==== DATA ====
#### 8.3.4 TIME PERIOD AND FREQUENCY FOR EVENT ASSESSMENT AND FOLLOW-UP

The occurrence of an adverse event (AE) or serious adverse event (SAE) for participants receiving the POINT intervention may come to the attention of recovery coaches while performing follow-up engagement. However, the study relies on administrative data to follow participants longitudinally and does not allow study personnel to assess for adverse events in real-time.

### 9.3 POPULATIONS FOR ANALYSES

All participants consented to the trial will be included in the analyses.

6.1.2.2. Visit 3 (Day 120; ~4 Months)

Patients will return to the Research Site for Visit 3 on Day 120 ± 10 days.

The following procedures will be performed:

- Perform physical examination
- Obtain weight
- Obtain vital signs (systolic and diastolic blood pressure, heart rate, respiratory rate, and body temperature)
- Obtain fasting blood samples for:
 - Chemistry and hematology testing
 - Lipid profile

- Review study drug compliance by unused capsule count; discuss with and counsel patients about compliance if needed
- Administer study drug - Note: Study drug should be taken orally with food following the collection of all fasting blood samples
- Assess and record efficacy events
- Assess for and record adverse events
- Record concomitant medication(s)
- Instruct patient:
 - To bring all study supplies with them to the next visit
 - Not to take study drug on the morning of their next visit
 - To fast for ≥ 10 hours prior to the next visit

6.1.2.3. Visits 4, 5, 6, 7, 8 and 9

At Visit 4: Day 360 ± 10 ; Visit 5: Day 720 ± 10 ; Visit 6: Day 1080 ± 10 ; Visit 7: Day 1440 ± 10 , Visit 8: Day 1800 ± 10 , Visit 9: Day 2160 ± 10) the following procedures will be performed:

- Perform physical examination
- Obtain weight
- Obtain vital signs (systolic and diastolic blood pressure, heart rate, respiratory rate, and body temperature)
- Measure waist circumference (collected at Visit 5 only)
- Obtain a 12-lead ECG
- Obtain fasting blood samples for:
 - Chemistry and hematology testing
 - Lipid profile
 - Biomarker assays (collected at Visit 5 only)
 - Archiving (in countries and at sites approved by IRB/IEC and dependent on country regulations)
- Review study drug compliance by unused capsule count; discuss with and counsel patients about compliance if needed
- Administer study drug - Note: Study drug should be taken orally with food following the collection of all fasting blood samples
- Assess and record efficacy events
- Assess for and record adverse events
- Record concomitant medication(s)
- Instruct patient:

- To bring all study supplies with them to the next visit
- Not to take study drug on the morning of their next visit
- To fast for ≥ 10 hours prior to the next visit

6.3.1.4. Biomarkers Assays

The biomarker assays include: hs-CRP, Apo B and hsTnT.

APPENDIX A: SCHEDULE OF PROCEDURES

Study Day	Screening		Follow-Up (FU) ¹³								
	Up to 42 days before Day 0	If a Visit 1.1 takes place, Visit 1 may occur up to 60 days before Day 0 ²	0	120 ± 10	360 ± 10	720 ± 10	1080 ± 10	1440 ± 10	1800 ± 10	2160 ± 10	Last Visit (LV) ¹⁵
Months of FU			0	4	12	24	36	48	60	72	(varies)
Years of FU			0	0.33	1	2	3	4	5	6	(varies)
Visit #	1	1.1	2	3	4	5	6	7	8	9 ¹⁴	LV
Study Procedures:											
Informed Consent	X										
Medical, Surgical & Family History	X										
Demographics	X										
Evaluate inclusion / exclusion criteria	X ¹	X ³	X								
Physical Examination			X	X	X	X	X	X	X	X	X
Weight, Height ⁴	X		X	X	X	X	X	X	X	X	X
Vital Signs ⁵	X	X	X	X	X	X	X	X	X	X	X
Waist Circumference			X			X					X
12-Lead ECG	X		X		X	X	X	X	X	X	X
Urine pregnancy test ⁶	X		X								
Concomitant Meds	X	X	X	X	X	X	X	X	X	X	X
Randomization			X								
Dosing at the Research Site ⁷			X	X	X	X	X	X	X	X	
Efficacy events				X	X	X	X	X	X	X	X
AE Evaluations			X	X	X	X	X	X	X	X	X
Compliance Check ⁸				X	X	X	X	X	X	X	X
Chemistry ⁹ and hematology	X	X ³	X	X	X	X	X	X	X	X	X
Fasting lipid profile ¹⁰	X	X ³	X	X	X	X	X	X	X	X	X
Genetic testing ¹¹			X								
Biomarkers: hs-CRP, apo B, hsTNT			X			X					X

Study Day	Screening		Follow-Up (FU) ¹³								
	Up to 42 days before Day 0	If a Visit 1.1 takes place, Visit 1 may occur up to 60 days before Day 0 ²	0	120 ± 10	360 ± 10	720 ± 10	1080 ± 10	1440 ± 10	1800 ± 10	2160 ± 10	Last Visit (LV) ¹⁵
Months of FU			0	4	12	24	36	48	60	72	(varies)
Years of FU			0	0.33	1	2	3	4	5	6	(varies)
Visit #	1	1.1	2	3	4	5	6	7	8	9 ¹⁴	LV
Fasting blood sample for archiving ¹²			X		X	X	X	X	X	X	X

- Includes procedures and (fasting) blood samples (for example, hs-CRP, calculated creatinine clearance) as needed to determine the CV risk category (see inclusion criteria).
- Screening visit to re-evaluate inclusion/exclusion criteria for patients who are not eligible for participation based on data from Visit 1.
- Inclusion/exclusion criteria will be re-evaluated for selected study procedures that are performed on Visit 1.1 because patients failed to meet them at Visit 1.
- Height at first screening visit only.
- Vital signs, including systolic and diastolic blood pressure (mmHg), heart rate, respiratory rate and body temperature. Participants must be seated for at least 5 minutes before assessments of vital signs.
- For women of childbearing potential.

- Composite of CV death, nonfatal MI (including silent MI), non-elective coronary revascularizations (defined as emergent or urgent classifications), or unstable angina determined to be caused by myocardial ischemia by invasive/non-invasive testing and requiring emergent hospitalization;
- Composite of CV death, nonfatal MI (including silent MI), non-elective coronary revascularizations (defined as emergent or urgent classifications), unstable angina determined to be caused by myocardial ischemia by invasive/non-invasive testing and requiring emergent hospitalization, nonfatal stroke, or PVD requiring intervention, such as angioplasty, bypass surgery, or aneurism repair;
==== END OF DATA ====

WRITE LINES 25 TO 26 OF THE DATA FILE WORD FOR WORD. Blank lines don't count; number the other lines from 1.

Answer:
- Perform physical examination
- Obtain weight